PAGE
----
Albert Jay Nock’s “Remnant” in Mormonism?

Albert Jay Nock discussed what he referred to as “The Remnant,” included, for instance, in this article about the Old Testament prophet Isaiah.

Albert Jay Nock describes the masses thusly:

The mass man is one who has neither the force of intellect to apprehend the principles issuing in what we know as the humane life, nor the force of character to adhere to those principles steadily and strictly as laws of conduct; and because such people make up the great and overwhelming majority of mankind, they are called collectively the masses.

He describes the “Remnant” in this way:

The Remnant are those who by force of intellect are able to apprehend these principles, and by force of character are able, at least measurably, to cleave to them. The masses are those who are unable to do either.

Albert Jay Nock refers to others, including Aristotle and Marcus Aurelius, when referring to the remnant, trying to show that working with the “Remnant” is the task of the ages.

How does this apply to Mormon doctrine?

The prophets in the Book of Mormon, like Alma and Nephi, prayed and hoped that all could be saved.  Salvation is free, as Nephi taught.  The Savior’s grace is sufficient for all that come to him, as Moroni was taught.  Nephi prayed that many of us, if not all, would be saved.  These doctrines seem at odds with the idea of the remnant.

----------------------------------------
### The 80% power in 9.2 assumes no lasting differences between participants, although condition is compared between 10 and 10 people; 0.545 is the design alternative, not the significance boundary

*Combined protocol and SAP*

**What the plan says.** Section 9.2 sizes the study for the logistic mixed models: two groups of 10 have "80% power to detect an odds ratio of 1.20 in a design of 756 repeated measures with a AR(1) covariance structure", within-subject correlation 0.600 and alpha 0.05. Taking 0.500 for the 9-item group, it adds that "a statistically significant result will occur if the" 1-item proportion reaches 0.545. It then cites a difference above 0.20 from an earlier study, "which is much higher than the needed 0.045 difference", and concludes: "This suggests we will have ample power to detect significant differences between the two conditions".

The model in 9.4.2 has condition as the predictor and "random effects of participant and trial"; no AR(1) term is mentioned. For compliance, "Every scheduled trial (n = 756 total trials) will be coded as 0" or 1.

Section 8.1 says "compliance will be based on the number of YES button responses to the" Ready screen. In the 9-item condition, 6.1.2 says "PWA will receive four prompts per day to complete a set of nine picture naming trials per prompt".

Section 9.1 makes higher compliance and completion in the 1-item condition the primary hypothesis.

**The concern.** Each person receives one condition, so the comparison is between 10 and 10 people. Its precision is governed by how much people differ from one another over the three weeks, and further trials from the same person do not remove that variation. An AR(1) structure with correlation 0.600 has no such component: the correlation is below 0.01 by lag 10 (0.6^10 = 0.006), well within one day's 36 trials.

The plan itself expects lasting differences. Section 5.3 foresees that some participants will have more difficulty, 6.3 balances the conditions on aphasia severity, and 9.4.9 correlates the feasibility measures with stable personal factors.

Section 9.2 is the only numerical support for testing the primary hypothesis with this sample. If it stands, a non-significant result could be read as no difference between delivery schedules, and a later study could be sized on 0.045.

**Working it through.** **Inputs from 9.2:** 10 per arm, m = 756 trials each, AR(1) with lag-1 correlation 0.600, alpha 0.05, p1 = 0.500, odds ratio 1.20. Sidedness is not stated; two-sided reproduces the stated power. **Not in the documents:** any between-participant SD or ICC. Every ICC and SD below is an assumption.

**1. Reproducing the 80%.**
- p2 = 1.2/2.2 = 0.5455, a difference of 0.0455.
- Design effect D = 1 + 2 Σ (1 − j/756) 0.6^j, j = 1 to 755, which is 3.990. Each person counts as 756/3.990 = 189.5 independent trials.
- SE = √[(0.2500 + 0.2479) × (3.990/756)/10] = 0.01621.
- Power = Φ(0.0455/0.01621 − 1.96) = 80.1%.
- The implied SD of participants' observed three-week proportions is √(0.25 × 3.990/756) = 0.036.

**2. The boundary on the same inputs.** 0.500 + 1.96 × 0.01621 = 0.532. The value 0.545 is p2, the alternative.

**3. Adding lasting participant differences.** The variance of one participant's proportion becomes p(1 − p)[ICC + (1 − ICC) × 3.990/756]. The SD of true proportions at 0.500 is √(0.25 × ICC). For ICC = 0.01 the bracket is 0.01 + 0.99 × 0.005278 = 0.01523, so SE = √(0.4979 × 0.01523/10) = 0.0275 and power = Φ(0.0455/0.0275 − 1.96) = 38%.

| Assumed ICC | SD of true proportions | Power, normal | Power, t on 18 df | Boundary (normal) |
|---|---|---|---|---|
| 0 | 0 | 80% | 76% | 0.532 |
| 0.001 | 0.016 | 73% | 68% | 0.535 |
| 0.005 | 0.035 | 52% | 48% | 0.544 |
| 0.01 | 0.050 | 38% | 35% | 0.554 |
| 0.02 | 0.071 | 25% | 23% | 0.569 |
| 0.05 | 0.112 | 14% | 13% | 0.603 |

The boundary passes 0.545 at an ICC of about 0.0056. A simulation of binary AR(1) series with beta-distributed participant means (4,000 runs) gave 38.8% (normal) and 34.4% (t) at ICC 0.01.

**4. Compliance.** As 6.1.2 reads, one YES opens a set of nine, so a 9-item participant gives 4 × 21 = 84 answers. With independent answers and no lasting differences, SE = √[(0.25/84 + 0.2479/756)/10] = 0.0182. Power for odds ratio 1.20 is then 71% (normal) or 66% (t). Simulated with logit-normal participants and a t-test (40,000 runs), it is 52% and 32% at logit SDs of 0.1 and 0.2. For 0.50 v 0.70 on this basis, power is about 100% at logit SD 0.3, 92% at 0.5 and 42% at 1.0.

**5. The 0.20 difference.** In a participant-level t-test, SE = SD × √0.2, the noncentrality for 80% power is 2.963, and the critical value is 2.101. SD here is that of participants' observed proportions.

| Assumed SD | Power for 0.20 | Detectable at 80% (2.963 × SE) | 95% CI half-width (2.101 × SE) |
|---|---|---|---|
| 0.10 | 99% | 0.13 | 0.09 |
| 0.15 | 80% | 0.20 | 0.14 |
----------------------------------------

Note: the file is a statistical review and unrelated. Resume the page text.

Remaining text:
But we also know that many are called but few are chosen, as the Savior taught.  Joseph Smith further clarified that this was due to the heart: men’s hearts are “set so much upon the things of this world”, that they are unable to learn that the “principles of righteousness” only can be used to handle the powers of heaven (D&C 121:34-40).

We speak of the gathering of Israel, of the earth being cleansed by fire, of three Degrees of glory (even more, as in D&C 131), of spirit prison and spirit paradise.  Yes, all are given an opportunity to choose.  But we’re taught that many will not choose the good and the right, but will choose something lesser.

Much more could be said on the subject, but I leave it to you to think over the relationship between the “Remnant” and Mormonism.

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